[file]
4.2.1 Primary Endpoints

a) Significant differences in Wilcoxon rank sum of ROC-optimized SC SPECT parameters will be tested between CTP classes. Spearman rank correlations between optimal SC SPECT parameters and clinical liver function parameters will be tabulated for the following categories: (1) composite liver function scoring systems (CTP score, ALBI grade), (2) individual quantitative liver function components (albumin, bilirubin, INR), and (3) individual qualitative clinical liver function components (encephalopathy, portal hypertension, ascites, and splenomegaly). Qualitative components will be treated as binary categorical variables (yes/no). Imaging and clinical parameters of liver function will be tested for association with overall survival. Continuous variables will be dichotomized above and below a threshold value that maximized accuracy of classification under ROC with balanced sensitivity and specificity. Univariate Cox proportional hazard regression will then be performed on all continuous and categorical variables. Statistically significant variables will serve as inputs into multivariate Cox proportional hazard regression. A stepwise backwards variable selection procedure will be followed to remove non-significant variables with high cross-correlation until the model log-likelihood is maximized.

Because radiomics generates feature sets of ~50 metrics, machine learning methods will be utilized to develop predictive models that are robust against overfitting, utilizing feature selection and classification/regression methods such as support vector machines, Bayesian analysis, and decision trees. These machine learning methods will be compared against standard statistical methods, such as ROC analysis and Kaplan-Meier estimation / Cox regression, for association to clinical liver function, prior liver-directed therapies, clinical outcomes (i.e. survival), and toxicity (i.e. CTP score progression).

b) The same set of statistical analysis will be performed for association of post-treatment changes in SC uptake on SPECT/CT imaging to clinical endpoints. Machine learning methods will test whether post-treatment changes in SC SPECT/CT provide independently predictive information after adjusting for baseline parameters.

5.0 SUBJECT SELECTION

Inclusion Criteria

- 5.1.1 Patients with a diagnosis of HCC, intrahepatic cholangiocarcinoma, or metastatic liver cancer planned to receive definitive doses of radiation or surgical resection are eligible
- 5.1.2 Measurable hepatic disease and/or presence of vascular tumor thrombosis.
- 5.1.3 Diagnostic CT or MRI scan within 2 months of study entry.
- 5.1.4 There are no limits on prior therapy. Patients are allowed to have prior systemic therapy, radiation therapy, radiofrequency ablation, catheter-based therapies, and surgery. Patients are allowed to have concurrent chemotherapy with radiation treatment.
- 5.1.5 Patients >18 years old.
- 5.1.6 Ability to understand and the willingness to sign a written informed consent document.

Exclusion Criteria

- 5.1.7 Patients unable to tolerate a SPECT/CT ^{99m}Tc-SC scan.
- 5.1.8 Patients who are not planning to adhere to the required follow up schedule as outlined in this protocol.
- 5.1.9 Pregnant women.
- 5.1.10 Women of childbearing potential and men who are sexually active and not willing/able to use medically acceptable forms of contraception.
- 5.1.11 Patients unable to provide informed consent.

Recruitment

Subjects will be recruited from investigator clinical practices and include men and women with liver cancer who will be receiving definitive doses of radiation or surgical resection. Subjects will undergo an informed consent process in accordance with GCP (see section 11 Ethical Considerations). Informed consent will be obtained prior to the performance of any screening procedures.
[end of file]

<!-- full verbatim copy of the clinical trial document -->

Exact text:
4.2.1 Primary Endpoints

a) Significant differences in Wilcoxon rank sum of ROC-optimized SC SPECT parameters will be tested between CTP classes. Spearman rank correlations between optimal SC SPECT parameters and clinical liver function parameters will be tabulated for the following categories: (1) composite liver function scoring systems (CTP score, ALBI grade), (2) individual quantitative liver function components (albumin, bilirubin, INR), and (3) individual qualitative clinical liver function components (encephalopathy, portal hypertension, ascites, and splenomegaly). Qualitative components will be treated as binary categorical variables (yes/no). Imaging and clinical parameters of liver function will be tested for association with overall survival. Continuous variables will be dichotomized above and below a threshold value that maximized accuracy of classification under ROC with balanced sensitivity and specificity. Univariate Cox proportional hazard regression will then be performed on all continuous and categorical variables. Statistically significant variables will serve as inputs into multivariate Cox proportional hazard regression. A stepwise backwards variable selection procedure will be followed to remove non-significant variables with high cross-correlation until the model log-likelihood is maximized.

Because radiomics generates feature sets of ~50 metrics, machine learning methods will be utilized to develop predictive models that are robust against overfitting, utilizing feature selection and classification/regression methods such as support vector machines, Bayesian analysis, and decision trees. These machine learning methods will be compared against standard statistical methods, such as ROC analysis and Kaplan-Meier estimation / Cox regression, for association to clinical liver function, prior liver-directed therapies, clinical outcomes (i.e. survival), and toxicity (i.e. CTP score progression).

b) The same set of statistical analysis will be performed for association of post-treatment changes in SC uptake on SPECT/CT imaging to clinical endpoints. Machine learning methods will test whether post-treatment changes in SC SPECT/CT provide independently predictive information after adjusting for baseline parameters.

5.0 SUBJECT SELECTION

Inclusion Criteria

- 5.1.1 Patients with a diagnosis of HCC, intrahepatic cholangiocarcinoma, or metastatic liver cancer planned to receive definitive doses of radiation or surgical resection are eligible
- 5.1.2 Measurable hepatic disease and/or presence of vascular tumor thrombosis.
- 5.1.3 Diagnostic CT or MRI scan within 2 months of study entry.
- 5.1.4 There are no limits on prior therapy. Patients are allowed to have prior systemic therapy, radiation therapy, radiofrequency ablation, catheter-based therapies, and surgery. Patients are allowed to have concurrent chemotherapy with radiation treatment.
- 5.1.5 Patients >18 years old.
- 5.1.6 Ability to understand and the willingness to sign a written informed consent document.

Exclusion Criteria

- 5.1.7 Patients unable to tolerate a SPECT/CT ^{99m}Tc-SC scan.
- 5.1.8 Patients who are not planning to adhere to the required follow up schedule as outlined in this protocol.
- 5.1.9 Pregnant women.
- 5.1.10 Women of childbearing potential and men who are sexually active and not willing/able to use medically acceptable forms of contraception.
- 5.1.11 Patients unable to provide informed consent.

Recruitment

Subjects will be recruited from investigator clinical practices and include men and women with liver cancer who will be receiving definitive doses of radiation or surgical resection. Subjects will undergo an informed consent process in accordance with GCP (see section 11 Ethical Considerations). Informed consent will be obtained prior to the performance of any screening procedures.